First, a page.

Health of the Santa Cruz

[et_pb_section admin_label=”section”][et_pb_row admin_label=”row”][et_pb_column type=”4_4″][et_pb_image admin_label=”Image” src=”” alt=”Native Longfin Dace” title_text=”Native Longfin Dace” show_in_lightbox=”off” url_new_window=”off” animation=”off” sticky=”off”] [/et_pb_image][et_pb_text admin_label=”Text” background_layout=”light” text_orientation=”left” use_border_color=”off” border_color=”#ffffff” border_style=”solid”]

KJZZ 91.5 Logo

As Arizona’s Effluent Becomes More Valuable, Some Worry Rivers Could Lose Out

Listen to KJZZ’s recent broadcast on the impact of effluent on the Santa Cruz River.


[/et_pb_text][et_pb_divider admin_label=”Divider” color=”#449114″ show_divider=”on” divider_style=”solid” divider_position=”top” hide_on_mobile=”on” /][et_pb_text admin_label=”Text” background_layout=”light” text_orientation=”left” use_border_color=”off” border_color=”#ffffff” border_style=”solid”]

Health of the Santa Cruz River: How Is It Doing?

In partnership with FOSCR, Santa Cruz County, and the Environmental Protection Agency (which funded the three-year grant), the Sonoran Institute (SI) developed a tool for assessing the overall health of the upper Santa Cruz River in our county for 2008, 2009 and 2010. We are expecting an abridged assessment of the river’s health between 2010 and 2014 from Sonoran Institute some time later this year (2014).

SI worked with FOSCR and a number of agency and university scientists to design a format regular people could use to find out how well the river is functioning for wildlife and people.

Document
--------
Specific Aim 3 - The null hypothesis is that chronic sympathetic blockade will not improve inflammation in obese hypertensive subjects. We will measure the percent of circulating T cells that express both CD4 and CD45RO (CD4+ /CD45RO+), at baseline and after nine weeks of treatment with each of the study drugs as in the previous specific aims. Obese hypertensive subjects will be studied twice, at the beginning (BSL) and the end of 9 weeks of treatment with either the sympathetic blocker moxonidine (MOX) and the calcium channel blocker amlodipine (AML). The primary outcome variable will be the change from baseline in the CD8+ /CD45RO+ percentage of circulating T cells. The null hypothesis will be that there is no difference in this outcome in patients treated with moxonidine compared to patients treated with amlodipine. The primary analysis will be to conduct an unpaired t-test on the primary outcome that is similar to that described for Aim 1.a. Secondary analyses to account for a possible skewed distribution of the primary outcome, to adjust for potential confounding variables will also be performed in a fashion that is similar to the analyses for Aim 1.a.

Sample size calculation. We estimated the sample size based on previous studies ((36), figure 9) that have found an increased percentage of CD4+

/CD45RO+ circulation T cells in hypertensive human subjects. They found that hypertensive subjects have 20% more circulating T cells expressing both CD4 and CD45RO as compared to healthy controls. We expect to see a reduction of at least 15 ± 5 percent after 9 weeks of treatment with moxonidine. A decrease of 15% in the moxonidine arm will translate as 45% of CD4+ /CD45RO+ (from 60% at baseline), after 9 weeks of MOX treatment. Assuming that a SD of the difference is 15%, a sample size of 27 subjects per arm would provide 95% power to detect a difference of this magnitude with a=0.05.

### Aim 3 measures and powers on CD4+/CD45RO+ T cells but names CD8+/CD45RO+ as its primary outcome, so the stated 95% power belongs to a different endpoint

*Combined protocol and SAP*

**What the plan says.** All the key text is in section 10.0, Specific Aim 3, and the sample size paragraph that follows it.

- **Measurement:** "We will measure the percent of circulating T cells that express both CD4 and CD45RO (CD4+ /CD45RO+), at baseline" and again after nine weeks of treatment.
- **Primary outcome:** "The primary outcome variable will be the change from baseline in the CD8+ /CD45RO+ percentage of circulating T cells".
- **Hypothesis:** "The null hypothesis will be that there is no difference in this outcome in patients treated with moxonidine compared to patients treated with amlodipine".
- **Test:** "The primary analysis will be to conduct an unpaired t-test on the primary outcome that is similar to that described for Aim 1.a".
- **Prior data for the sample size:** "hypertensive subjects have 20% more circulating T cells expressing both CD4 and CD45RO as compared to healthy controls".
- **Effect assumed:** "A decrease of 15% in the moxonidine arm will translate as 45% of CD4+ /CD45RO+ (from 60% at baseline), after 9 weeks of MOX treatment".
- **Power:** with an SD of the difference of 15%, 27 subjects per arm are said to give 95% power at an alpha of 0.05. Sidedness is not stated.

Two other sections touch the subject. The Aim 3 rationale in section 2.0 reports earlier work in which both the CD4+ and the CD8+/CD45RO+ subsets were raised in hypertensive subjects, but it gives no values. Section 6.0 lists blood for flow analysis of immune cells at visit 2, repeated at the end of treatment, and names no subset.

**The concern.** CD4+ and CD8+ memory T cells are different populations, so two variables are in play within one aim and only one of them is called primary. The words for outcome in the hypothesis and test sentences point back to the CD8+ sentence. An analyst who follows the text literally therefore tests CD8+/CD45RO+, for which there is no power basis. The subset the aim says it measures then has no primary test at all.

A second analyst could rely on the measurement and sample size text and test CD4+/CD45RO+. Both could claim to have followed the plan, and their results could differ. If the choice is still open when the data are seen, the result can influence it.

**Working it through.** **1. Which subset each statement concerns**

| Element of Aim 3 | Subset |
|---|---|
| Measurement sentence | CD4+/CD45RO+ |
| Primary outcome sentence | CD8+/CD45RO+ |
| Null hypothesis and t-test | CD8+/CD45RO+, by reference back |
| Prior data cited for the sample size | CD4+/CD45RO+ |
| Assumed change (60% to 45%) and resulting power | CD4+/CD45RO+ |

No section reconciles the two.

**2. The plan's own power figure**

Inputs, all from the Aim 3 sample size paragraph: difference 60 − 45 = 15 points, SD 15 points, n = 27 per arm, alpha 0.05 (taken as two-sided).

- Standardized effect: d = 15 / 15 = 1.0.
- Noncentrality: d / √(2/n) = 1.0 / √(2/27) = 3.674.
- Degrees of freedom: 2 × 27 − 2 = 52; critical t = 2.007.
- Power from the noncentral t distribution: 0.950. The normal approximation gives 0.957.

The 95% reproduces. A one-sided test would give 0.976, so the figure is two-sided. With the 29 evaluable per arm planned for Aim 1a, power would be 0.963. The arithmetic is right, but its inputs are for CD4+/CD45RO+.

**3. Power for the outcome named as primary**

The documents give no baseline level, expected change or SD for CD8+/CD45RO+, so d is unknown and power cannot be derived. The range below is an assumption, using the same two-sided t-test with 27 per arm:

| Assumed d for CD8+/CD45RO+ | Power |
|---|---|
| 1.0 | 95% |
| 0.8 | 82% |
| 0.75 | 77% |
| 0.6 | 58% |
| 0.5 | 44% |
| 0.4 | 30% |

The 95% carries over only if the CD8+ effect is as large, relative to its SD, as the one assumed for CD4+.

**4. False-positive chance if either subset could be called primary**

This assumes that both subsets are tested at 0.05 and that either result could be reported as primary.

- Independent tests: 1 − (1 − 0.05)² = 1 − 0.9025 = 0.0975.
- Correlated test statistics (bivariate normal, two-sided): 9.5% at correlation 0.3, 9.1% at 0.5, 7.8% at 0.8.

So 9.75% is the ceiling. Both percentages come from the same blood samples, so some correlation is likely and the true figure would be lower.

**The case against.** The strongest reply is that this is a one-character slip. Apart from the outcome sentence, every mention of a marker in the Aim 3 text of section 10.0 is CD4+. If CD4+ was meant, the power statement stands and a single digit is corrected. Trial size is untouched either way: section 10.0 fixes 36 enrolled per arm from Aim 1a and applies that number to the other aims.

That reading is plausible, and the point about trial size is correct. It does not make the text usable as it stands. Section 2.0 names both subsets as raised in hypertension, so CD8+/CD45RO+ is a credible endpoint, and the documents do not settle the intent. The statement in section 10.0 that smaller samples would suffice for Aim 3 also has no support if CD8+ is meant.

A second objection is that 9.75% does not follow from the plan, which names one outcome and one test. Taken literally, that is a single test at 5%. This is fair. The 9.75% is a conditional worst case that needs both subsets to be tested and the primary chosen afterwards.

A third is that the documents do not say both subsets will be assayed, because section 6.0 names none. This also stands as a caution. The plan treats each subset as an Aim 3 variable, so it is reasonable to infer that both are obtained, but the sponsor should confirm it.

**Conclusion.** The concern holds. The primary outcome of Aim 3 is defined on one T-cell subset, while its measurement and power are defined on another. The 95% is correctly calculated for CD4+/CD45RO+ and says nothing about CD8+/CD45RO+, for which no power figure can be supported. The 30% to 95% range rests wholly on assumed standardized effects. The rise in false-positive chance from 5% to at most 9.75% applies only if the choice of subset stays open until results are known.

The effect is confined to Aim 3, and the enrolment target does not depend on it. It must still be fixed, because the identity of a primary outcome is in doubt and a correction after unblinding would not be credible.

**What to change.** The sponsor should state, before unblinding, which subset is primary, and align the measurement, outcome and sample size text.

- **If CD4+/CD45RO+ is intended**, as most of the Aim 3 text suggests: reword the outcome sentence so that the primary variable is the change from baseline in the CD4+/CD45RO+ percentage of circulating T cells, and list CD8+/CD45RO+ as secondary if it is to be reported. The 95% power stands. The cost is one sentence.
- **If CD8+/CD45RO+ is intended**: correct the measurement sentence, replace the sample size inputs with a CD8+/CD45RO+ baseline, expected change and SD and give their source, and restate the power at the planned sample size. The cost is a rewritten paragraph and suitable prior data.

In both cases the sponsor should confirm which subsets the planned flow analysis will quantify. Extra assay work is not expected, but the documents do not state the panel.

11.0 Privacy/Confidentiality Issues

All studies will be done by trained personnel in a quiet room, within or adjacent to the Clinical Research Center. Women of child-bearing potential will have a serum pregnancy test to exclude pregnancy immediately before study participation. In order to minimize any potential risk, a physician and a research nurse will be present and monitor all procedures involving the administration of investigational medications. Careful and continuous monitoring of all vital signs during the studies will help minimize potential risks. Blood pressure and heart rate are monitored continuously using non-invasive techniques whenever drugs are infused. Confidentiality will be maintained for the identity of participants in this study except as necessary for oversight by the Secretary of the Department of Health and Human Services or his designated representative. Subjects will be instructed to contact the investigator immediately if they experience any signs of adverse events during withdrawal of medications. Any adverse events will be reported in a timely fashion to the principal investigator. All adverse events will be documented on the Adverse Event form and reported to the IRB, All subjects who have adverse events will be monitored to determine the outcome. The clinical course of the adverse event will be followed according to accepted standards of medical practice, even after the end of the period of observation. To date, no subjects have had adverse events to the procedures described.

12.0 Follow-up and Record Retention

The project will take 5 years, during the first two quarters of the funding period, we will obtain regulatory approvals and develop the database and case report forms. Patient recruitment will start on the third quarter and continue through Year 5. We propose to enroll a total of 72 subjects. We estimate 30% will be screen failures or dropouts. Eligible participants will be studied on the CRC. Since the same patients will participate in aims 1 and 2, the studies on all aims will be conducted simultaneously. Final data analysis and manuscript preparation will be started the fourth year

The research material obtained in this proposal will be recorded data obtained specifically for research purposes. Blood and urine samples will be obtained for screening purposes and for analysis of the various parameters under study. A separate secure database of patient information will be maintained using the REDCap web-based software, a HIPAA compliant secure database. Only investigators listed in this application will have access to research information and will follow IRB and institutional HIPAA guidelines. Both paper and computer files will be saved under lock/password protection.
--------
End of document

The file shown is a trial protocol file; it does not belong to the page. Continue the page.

Together, we came up with ten major indicators of riparian health:

  • Depth to groundwater
  • Variability of groundwater depth (trees can’t grow roots to catch declining water table if it recedes too fast)
  • Dissolved oxygen (all aquatic life need some to breathe)
  • Ammonia (toxic to fish; organic pollution indicator)
  • Riparian vegetation extent and type
  • Phosphorus (pollution marker)
  • Escherichia coli (E-coli bacteria found in the guts of all mammals; fecal contamination marker)
  • Macroinvertebrates (diversity and species types indicate water quality over time)
  • Fish (looking for native species, abundance)

To read how our river has changed over those three years (hint: after the 2009 upgrade of the wastewater treatment plant in Rio Rico, our native longfin dace returned!), read the Sonoran Institute’s article Charting the Health of the Upper Santa Cruz River.

Recently the Sonoran Institute updated their State of the Santa Cruz River- Conservation Inventory. The report can be accessed here: